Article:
The Project for Public Spaces recently shared interesting advancements in the automobile industry, complete with history and exciting forward opportunities. Most notable to us was some of what they thought about building places for people as opposed for cars and transportation and how trends WILL require mind shifts.
“There are many other ways in which we can begin to rethink the use, ownership, and control of car-dominated road space—which amounts to about one third of all urban land. If the advent of a self-driving future does remove nine out of every ten vehicles on city streets, thus eliminating the need for all on-street parking and 80% of off-street parking, as some studies predict it will, this presents a huge opportunity for reclaiming public space. Unused parking lots and driveways can become parks, gardens, community centers, or other destinations. Street closures for events or time-of-day restrictions can be communicated to vehicles directly as places to avoid. Local placemakers can demand that municipalities incorporate such re-designs and conversions into their planning documents and codes, and new space can be devoted to housing, offices, and retail.”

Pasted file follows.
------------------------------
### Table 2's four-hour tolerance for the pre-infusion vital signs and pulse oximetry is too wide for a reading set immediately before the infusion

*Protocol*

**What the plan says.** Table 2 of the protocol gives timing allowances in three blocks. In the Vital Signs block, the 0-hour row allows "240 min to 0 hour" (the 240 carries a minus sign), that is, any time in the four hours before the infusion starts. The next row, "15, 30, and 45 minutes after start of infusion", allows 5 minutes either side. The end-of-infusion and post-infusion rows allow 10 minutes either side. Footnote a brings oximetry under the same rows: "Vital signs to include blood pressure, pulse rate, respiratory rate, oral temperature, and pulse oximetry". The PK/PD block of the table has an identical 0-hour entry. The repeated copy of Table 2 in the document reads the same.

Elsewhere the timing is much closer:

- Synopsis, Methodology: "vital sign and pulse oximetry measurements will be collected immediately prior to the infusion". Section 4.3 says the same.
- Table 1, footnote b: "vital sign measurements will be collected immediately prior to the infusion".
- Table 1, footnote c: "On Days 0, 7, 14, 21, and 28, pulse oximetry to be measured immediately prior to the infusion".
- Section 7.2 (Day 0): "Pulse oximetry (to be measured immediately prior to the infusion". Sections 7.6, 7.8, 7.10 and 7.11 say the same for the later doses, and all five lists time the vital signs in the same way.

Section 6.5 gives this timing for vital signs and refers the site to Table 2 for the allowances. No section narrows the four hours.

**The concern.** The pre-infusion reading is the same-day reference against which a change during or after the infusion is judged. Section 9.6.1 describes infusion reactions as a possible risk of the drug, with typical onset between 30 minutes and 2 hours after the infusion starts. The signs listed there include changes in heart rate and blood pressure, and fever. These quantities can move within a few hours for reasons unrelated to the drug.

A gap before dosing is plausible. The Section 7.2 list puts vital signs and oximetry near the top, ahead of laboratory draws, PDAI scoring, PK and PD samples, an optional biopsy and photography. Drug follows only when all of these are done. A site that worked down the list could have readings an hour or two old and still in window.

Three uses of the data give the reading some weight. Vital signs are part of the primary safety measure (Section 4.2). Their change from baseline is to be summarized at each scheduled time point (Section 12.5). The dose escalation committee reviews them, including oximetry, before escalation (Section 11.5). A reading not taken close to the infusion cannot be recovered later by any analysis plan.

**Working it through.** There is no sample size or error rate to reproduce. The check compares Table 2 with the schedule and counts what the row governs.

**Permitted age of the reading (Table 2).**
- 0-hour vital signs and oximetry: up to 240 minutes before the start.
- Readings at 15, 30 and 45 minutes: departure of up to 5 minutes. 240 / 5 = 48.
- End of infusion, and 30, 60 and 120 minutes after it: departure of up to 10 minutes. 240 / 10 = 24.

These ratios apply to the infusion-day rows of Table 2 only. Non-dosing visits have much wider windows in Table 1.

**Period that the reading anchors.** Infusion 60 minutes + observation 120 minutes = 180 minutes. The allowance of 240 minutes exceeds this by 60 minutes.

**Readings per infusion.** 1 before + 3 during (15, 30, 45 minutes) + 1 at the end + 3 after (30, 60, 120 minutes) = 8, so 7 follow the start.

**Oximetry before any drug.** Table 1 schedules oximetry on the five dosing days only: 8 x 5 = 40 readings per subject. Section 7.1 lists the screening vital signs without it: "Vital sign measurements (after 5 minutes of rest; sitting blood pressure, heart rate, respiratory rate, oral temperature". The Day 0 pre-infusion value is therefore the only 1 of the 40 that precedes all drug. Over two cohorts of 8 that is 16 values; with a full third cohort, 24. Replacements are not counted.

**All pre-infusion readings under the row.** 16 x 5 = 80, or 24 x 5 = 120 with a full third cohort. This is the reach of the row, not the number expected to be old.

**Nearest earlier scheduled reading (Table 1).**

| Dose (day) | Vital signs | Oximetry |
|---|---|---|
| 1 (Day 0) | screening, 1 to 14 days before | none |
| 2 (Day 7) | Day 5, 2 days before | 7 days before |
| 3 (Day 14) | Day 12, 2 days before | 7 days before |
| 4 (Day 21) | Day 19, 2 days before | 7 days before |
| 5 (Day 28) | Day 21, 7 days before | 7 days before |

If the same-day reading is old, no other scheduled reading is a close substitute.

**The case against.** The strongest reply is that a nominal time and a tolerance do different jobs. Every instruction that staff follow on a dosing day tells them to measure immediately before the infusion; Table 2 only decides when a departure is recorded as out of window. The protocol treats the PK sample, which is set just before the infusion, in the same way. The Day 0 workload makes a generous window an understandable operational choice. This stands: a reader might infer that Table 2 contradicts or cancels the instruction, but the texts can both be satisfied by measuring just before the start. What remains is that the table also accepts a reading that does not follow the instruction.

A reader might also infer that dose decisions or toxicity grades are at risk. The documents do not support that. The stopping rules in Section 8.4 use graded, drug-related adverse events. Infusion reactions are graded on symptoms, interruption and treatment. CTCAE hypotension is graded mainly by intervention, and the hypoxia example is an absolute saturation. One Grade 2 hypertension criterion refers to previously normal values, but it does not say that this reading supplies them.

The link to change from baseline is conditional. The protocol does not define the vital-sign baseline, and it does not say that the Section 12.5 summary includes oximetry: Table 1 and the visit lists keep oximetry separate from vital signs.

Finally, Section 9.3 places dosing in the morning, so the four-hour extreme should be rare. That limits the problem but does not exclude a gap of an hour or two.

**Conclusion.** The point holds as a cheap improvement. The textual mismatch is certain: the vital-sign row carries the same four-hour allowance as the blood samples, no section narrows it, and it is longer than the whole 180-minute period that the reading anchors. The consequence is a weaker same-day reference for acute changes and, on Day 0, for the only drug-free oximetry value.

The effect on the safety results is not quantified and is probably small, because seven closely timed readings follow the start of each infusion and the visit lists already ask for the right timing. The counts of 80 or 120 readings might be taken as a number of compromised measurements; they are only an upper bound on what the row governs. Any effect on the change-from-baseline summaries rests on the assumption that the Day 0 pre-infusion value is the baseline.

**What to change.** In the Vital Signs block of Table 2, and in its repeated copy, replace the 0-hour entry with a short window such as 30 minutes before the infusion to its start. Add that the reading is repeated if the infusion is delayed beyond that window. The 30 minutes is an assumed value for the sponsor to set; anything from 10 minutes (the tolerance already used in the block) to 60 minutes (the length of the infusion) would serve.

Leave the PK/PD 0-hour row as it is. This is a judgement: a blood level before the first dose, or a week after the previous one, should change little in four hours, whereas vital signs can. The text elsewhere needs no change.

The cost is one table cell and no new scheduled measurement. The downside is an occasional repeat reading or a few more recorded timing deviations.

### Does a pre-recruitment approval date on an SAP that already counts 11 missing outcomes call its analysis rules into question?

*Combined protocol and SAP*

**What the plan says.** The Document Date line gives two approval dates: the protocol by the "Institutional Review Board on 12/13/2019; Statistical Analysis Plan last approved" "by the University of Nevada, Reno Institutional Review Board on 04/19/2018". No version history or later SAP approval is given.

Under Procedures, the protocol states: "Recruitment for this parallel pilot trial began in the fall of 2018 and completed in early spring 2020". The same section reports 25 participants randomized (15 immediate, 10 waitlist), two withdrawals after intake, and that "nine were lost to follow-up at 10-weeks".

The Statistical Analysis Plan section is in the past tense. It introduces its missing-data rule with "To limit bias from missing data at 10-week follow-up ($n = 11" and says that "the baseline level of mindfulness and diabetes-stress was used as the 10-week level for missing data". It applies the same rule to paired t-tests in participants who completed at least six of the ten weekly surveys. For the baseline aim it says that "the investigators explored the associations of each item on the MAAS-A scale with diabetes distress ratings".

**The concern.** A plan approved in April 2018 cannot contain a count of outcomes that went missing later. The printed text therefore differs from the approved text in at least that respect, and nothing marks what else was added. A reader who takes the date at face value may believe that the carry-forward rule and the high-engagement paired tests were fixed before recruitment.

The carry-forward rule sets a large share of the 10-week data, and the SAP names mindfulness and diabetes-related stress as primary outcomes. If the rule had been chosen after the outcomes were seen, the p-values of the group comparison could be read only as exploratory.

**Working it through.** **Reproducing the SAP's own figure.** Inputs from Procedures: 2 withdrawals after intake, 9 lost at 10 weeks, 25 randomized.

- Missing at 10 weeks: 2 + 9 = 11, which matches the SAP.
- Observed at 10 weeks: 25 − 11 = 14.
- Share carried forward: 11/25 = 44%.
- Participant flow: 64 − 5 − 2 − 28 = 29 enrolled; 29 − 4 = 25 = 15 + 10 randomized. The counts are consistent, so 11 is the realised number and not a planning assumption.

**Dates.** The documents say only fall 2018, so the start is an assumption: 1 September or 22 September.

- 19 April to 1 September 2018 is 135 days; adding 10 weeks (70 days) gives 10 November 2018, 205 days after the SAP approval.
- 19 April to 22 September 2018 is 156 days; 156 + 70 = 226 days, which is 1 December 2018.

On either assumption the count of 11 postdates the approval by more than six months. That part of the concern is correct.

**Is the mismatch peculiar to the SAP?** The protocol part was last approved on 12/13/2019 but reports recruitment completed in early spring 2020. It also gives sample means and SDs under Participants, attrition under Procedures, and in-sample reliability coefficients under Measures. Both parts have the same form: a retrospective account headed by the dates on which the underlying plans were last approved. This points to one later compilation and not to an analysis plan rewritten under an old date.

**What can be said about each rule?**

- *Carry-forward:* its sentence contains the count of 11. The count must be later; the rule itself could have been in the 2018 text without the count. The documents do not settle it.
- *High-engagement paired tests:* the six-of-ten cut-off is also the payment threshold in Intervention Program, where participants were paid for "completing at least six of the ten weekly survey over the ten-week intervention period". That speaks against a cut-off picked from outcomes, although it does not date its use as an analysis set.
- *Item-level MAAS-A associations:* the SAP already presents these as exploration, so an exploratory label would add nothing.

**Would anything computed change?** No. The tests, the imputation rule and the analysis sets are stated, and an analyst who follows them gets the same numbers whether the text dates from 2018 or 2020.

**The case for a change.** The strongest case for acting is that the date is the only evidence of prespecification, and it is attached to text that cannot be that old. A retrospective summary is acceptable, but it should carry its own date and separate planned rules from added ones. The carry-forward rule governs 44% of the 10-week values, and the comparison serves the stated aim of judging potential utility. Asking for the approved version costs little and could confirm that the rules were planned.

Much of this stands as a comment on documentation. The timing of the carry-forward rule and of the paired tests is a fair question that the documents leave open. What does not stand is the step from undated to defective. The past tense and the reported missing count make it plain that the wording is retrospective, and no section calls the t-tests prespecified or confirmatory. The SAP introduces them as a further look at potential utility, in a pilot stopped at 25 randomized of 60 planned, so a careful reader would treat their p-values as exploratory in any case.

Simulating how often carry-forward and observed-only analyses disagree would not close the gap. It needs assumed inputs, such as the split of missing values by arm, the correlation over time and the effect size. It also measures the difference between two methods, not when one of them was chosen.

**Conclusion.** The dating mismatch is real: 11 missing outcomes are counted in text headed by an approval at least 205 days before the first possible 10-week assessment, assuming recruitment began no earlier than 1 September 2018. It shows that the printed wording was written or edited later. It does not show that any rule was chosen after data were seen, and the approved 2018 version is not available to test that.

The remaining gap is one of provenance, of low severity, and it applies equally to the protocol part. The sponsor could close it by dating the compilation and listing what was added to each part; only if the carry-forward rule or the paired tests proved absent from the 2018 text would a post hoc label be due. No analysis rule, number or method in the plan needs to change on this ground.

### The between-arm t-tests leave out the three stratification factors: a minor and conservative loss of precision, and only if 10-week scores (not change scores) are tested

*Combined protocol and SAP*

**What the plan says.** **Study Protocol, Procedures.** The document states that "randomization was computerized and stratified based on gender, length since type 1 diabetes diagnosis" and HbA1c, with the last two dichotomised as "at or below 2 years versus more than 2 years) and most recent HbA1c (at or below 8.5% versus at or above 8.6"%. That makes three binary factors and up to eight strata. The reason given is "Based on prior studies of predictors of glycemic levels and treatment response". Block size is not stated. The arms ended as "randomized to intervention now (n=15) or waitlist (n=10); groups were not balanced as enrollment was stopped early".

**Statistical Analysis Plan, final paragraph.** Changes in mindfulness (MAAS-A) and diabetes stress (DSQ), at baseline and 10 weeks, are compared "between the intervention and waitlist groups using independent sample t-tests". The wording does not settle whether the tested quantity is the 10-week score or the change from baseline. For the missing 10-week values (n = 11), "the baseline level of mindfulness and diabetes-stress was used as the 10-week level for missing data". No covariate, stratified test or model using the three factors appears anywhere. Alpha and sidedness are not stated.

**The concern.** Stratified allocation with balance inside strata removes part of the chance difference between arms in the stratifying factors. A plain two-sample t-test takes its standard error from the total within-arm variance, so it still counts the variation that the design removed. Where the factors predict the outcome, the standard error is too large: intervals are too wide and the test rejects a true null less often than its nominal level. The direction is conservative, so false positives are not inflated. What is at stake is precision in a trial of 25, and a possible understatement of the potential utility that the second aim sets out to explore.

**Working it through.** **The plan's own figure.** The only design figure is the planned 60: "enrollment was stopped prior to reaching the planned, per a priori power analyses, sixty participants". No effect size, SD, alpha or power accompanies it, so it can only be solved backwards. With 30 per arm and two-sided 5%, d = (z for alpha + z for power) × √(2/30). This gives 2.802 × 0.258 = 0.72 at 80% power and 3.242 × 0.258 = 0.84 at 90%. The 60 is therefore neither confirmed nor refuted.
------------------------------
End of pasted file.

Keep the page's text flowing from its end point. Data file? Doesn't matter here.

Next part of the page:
While policies at all levels still favor the car and car-oriented lifestyles, progress continues from the city-led expansion of human-scale interventions to newly flexible federal street design standards. As these positive trends take hold—many of which are community-driven—there are also a number of advocates aiming to extend these victories to new policy regarding automated vehicles. The work of these individuals and organizations will help to redefine mobility in the coming decades, and self-driving cars can be positioned to strengthen these kinds of interventions, including:
- Disregarding level-of-service
- Slowing (to ending) roadway expansions
- Freeway conversions
- Transit-oriented development and public transit projects
- Bike network projects
- Complete streets
In short, it’s a great time to rethink your local roadways with an eye to the future.
lange: art, agriculture, agritourism. Exploring and expanding the intersections of art, agriculture, agritourism, and agrarian systems within Florida’s creative placemaking. How can we help you grow? 941/875.5190.